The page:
The Blast Furnace
The archaeological vestiges of the blast furnace have been displayed in a way that may be initially surprising, if not actually disturbing. The framework of metal tubing was designed to provide a gauge of the exterior volumes of the various buildings which at one time surrounded the blast furnace, forming an intricate complex with the latter.
The blast furnace was the very heart of the Forges. For more than 150 years, thousands of tons of pig iron were produced on this site, in what amounted to an important first step toward producing castings and wrought iron objects.
Come on in! The inside is as surprising as the outside.
Inside The Blast Furnace
What raw materials went into the production of cast iron? How and where was iron ore to be found? Why were limestone and charcoal used?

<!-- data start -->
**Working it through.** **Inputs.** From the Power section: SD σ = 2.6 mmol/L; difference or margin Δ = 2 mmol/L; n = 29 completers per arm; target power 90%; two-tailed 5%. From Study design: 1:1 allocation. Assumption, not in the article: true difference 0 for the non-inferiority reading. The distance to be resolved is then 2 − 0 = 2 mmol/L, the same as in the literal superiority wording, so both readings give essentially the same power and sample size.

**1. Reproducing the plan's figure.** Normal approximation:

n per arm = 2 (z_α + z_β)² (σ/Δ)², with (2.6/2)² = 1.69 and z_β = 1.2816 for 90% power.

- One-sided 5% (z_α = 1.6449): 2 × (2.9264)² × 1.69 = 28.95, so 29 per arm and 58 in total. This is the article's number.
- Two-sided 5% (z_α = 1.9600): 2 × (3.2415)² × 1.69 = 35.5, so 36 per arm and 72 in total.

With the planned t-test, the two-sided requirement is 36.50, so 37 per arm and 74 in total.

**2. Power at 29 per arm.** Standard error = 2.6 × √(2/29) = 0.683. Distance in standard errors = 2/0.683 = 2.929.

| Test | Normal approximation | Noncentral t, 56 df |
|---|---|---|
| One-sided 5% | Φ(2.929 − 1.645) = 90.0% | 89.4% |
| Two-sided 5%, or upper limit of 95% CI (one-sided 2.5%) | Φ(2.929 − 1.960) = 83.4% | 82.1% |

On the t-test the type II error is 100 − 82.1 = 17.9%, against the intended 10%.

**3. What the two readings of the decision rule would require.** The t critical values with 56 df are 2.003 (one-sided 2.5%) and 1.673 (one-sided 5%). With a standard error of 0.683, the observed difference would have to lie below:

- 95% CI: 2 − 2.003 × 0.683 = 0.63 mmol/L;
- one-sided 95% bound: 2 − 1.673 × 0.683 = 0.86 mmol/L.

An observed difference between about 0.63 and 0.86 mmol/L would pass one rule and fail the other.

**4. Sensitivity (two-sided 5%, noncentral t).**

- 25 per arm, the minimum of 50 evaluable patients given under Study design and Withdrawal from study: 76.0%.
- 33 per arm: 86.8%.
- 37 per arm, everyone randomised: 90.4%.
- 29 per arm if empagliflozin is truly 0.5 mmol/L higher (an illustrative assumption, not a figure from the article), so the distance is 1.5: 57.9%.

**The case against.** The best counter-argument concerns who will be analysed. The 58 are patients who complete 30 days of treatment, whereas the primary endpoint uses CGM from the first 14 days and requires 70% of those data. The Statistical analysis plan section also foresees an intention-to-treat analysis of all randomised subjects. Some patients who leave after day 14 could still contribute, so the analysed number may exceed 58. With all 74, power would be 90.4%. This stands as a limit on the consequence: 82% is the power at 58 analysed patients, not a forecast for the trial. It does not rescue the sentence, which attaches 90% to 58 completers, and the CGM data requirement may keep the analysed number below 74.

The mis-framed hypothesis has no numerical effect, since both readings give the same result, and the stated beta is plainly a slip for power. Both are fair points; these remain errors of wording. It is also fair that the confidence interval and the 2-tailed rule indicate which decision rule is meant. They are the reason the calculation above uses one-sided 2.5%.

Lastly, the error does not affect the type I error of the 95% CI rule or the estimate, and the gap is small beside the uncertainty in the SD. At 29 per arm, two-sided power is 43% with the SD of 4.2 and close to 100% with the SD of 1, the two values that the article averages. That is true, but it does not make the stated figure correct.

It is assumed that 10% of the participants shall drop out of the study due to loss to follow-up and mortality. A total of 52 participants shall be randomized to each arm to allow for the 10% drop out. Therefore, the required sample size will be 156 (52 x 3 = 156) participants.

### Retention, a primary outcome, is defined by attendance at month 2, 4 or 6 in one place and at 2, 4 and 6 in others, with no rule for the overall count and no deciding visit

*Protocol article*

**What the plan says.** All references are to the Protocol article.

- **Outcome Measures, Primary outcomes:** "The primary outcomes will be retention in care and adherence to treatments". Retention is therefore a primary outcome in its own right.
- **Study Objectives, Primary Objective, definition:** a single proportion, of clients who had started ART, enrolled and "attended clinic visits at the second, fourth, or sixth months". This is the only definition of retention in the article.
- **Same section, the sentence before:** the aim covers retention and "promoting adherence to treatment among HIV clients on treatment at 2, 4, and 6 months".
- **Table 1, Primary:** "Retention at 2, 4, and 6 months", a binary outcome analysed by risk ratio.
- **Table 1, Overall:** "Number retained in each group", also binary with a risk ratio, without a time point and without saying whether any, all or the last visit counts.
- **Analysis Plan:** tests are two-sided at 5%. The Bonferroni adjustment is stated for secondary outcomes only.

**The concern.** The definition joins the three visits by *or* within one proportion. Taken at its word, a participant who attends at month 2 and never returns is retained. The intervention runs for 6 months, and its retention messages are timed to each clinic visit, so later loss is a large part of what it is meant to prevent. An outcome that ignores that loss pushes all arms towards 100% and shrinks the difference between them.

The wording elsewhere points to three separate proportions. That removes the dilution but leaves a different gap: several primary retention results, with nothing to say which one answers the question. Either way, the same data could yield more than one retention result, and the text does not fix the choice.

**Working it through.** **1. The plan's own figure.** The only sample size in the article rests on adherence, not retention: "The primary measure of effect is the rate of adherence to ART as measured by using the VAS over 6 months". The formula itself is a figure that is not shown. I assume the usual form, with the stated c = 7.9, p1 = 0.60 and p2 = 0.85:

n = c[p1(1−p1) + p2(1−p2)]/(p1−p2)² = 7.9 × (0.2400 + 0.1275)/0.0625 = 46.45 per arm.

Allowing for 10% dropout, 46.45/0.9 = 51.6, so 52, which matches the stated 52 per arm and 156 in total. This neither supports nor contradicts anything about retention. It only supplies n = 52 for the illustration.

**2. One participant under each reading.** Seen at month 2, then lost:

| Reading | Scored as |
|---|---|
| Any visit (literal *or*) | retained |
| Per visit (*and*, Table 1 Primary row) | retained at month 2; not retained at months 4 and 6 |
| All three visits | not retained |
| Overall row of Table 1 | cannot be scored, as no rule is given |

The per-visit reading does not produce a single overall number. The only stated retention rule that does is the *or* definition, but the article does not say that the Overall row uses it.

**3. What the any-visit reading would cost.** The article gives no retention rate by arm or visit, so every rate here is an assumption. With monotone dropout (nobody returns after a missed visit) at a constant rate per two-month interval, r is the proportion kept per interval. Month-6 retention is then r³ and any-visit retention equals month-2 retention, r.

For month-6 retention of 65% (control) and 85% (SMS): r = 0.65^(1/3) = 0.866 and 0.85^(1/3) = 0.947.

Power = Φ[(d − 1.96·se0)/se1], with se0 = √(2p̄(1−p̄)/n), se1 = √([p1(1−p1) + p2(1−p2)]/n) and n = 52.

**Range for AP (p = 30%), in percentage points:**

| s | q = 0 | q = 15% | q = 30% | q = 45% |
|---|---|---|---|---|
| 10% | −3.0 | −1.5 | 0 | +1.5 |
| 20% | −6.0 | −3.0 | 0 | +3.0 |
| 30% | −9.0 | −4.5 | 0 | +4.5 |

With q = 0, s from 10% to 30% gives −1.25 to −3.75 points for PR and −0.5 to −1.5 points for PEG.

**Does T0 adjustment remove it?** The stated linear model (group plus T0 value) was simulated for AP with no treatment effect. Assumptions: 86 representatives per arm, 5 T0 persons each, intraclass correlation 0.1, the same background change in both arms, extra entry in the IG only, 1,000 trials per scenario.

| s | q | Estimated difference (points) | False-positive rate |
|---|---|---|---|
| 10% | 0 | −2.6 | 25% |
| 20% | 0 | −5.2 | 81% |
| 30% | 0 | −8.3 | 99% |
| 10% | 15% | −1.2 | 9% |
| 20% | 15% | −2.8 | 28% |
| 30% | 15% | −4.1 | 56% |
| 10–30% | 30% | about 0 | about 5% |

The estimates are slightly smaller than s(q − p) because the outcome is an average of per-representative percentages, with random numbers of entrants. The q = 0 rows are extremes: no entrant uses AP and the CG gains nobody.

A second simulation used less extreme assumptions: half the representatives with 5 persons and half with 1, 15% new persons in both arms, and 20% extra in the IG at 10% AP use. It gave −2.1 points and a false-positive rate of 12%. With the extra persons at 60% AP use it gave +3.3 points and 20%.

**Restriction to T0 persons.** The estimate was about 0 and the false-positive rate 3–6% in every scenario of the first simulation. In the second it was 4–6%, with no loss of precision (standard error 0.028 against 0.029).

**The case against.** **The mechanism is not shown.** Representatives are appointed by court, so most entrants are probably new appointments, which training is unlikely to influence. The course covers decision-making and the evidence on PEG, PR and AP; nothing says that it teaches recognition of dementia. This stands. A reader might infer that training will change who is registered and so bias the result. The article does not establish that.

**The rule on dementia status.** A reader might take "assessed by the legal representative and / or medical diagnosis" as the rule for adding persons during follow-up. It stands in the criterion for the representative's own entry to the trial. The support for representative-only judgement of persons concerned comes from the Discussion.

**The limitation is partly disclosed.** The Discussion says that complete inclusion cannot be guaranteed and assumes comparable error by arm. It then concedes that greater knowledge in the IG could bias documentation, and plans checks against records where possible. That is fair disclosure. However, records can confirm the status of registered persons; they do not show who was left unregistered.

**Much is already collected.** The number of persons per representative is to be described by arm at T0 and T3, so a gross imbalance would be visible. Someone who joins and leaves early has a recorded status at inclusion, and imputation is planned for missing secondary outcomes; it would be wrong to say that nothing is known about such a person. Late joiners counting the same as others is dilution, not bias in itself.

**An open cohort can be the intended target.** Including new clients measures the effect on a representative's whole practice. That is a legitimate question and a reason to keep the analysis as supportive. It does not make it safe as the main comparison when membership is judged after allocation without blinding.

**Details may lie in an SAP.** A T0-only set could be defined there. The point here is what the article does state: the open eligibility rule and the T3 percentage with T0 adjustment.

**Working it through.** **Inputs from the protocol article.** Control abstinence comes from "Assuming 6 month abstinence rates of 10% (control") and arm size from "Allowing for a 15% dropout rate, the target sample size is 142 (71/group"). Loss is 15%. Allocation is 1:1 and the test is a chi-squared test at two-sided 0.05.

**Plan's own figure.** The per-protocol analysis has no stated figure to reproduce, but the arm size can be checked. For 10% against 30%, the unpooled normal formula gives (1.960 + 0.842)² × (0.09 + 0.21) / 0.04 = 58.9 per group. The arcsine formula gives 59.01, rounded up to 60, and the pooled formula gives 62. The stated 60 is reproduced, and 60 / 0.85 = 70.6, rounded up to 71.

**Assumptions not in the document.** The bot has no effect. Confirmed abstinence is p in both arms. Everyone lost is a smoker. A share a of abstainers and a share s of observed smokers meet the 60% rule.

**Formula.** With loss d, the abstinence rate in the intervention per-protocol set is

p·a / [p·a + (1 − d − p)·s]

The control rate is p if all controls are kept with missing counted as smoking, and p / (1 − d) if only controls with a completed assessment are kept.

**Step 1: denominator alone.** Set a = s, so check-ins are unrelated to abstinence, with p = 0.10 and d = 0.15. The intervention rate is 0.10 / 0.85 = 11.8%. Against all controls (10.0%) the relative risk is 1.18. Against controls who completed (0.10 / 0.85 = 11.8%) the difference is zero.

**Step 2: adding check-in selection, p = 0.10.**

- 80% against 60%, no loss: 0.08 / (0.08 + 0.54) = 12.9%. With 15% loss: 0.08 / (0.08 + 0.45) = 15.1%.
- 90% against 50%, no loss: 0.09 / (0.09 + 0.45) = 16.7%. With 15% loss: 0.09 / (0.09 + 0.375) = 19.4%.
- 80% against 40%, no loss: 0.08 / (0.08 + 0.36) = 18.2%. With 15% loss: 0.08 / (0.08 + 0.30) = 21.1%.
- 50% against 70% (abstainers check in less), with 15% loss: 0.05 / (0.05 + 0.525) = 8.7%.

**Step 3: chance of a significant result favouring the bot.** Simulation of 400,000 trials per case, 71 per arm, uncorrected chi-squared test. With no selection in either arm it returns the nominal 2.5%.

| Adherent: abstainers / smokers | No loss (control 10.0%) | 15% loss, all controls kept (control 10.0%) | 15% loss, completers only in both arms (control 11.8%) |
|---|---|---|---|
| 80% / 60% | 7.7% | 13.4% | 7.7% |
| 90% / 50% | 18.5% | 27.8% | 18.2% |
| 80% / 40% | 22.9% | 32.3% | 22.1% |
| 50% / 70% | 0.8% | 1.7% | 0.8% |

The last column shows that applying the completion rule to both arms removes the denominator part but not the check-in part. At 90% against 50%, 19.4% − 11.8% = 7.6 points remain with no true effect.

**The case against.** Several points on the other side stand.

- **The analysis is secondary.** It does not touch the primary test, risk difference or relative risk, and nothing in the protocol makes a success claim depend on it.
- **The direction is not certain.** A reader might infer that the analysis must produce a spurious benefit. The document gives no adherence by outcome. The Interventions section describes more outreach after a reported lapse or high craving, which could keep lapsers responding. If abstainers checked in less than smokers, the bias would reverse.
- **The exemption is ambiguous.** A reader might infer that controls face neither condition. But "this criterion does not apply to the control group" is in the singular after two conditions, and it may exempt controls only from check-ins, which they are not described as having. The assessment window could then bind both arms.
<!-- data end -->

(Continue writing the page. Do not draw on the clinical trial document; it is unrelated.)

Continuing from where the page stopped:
Once you have finished exploring the blast furnace, head down to the lower forge, where the pig iron was converted into bar iron.
The Lower Forge
Chimney and remains of the lower forge.© Parks Canada / Pierre Ferrer
By taking the trail along the St. Maurice Creek, you will pass in front of the vestiges of the upper forge and of the flour and wood mill.
You will soon seen a very tall stone chimney, an amazing vestige rising almost 15 m above the ground. It is in fact the chimney of the lower forge, which was built a few dozen metres from the St. Maurice River.
An amphitheatre is now located on the spot. There, you may sit in comfort while the guides explain how ingots or pigs were refined and rehammered until forming bar iron.
It's a beautiful riverside site you won't want to pass up.